Play Live Radio
Next Up:
0:00 0:00
Available On Air Stations
Support NHPR's local journalism that brings clarity, context, and community!

Controversy brews in India over school dress codes and Muslim headscarves


In India, a controversy is brewing over school dress codes and Muslim headscarves. Six girls are suing their state for the right to keep their heads covered in the classroom. Their case has drawn global outrage about discrimination against Muslims. NPR's Lauren Frayer reports from Mumbai.

MUMTAZ KHAN: Different colors. All different colors. We have all designs also in it.

LAUREN FRAYER, BYLINE: Mumtaz Khan (ph) runs a boutique in Mumbai that sells Muslim headscarves or hijabs. Most of her customers, as you might expect, are Muslim women - until two weeks ago.

KHAN: We have Hindus. We have Christians also. They also come and ask for scarf. Yes, Hindu also.

FRAYER: When women from other religions started coming in, they told her they wanted to show solidarity with women like Mumtaz, who wears the hijab, because of something going on 500 miles south in the Indian state of Karnataka...


UNIDENTIFIED REPORTER: Karnataka has erupted over some Muslim girl students insisting they will wear a hijab.

FRAYER: ...Protests two weeks ago over a hijab ban in some of the state's high school classrooms. The whole thing has perplexed Mumtaz because school dress codes are not unusual. Her high school in Mumbai also required her to take off her headscarf in class.

KHAN: It was not a problem in any point. And we never felt anything bad in that or anything odd in that.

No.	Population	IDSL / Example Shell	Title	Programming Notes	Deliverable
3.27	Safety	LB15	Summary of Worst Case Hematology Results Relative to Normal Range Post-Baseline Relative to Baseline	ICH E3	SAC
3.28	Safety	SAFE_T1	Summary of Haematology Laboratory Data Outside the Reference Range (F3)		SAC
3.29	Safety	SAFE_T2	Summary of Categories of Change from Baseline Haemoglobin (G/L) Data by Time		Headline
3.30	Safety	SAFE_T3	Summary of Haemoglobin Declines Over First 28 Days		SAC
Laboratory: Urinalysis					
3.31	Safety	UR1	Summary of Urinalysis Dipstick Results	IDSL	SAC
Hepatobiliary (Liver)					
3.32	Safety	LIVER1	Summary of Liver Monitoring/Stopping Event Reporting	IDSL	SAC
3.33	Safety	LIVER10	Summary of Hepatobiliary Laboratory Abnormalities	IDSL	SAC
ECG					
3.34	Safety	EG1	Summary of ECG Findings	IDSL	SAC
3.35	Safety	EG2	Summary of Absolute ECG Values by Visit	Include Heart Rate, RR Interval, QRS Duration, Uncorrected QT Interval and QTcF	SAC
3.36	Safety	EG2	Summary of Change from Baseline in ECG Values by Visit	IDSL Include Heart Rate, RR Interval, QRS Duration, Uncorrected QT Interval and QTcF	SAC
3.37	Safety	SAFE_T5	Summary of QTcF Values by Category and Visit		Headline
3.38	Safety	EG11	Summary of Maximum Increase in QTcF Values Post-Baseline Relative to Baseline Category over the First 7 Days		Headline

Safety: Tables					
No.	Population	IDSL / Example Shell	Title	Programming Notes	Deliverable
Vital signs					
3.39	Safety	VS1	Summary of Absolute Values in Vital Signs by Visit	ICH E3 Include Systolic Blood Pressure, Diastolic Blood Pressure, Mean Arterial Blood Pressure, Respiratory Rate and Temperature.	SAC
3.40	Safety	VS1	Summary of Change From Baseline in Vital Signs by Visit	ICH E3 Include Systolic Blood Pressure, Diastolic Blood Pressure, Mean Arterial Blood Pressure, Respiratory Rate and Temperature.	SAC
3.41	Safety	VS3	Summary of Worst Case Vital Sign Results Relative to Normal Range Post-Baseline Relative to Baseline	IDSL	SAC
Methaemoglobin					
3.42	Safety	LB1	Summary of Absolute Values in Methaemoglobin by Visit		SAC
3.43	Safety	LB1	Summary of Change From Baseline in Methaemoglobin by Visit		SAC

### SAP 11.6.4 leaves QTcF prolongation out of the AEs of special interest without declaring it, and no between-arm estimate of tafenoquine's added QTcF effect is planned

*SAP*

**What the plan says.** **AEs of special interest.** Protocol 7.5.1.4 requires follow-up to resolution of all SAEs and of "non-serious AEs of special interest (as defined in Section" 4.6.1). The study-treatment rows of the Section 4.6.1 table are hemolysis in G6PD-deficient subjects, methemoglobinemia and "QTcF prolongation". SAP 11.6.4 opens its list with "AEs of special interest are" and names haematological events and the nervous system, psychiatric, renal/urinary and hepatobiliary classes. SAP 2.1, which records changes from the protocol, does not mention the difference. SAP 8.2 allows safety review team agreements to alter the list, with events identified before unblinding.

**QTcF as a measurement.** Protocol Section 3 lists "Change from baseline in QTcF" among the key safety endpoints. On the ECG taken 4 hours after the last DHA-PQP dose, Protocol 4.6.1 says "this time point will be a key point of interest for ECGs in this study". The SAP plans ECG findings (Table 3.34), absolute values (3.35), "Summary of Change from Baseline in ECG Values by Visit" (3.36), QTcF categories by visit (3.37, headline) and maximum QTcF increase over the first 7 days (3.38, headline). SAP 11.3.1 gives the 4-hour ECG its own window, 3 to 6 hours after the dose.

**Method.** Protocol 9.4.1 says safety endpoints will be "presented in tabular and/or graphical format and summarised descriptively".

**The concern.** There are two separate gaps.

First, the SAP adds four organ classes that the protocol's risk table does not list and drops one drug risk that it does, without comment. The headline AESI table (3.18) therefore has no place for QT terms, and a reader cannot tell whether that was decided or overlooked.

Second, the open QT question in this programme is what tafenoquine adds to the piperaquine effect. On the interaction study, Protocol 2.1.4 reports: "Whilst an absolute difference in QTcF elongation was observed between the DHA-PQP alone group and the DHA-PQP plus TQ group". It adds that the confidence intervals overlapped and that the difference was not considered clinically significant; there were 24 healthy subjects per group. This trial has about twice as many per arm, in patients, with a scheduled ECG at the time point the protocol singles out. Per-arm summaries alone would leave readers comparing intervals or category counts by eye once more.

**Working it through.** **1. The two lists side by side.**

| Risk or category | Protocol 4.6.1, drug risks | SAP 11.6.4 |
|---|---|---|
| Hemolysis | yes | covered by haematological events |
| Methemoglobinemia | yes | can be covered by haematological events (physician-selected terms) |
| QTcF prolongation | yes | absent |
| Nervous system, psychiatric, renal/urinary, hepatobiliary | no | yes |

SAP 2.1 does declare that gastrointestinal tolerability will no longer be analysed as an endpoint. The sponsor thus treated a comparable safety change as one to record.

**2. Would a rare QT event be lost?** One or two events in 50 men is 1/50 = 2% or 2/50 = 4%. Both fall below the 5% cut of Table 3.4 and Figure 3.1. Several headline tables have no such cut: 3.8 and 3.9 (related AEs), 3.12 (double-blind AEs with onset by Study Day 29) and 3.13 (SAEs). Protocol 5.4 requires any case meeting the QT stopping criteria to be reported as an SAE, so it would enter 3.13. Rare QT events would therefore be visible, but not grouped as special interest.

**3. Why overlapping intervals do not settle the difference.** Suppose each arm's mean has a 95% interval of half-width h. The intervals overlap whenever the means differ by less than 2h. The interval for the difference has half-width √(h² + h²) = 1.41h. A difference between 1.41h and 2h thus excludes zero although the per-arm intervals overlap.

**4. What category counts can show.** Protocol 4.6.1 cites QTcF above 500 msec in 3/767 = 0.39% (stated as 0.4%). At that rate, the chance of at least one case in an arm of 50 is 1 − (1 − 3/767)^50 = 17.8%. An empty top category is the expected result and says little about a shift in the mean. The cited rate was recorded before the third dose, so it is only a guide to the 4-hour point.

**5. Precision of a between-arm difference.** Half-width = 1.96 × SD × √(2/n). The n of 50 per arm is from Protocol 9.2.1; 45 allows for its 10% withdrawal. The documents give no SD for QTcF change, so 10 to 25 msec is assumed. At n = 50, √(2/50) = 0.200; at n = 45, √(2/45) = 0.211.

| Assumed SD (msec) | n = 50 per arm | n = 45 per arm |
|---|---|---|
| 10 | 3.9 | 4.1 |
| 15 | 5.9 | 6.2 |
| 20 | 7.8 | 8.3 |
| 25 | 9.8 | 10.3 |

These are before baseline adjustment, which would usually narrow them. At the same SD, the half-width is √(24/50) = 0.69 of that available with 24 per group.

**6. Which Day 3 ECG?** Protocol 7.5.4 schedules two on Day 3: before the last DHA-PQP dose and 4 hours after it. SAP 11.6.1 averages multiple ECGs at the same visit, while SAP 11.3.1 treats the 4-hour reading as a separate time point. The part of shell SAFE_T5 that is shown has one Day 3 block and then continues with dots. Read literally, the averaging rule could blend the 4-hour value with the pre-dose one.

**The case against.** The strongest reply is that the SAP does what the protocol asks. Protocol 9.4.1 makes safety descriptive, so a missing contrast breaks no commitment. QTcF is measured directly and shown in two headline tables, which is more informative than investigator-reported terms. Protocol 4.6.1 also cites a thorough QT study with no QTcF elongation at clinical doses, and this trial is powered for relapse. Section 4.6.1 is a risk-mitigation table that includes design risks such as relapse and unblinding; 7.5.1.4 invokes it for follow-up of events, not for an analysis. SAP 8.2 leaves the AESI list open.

FRAYER: But the change at this one school in Karnataka came abruptly, without warning, during election campaign season in parts of India. And it confirmed some people's suspicions of what's been happening to Muslim minorities under India's Hindu nationalist government.

GHAZALA WAHAB: This is what we've been seeing, marginalization of the Muslims from public spaces.

FRAYER: Ghazala Wahab wrote a book called "Born A Muslim," chronicling anti-Muslim prejudice in India. She says Muslims absolutely suffer discrimination here, but that this Karnataka incident...

WAHAB: To my mind, was a very local incident. But because the girls - one of them contacted one organization, which is, in popular perception, labelled as a radical Muslim organization, it was blown out of proportion.

FRAYER: The involvement of Muslim activists triggered a backlash by Hindu activists and rival protests, marches, sloganeering. All of it then went viral on social media. The high court in Karnataka has now temporarily banned all religious garb in the state's public schools. No hijabs, no saffron Hindu scarves, nothing until it can rule on a lawsuit by six Muslim girls. Jyoti Punwani is another writer who spent decades chronicling Hindu-Muslim tensions in India. And she says, yes, this is a religious issue. But...

JYOTI PUNWANI: It's also a issue of bullying young women.

FRAYER: What's lost here, Punwani says, is that the women at the center of this controversy are 14 and 15-year-old girls in the middle of their high school semester.

PUNWANI: Since they go to government schools, they are not, obviously, very well-off. For them, the education itself is like a way for a better life.

FRAYER: And whether these humble students are being lionized as heroines or demonized as troublemakers, they are being used by political parties and by activists on both sides, Punwani says, to prove something about India.


UNIDENTIFIED PERSON: (Non-English language spoken).

FRAYER: Back in her hijab shop, Mumtaz is wearing a lovely, black abaya, studded with pearls. But she's shaking her head about the news from Karnataka.

KHAN: It's just dirty politics, nothing else.

FRAYER: Dirty politics, she says, nothing else.

Lauren Frayer, NPR News, Mumbai.

(SOUNDBITE OF JOHANNES BORNLOF'S "FLIGHT") Transcript provided by NPR, Copyright NPR.

Lauren Frayer covers India for NPR News. In June 2018, she opened a new NPR bureau in India's biggest city, its financial center, and the heart of Bollywood—Mumbai.

You make NHPR possible.

NHPR is nonprofit and independent. We rely on readers like you to support the local, national, and international coverage on this website. Your support makes this news available to everyone.

Give today. A monthly donation of $5 makes a real difference.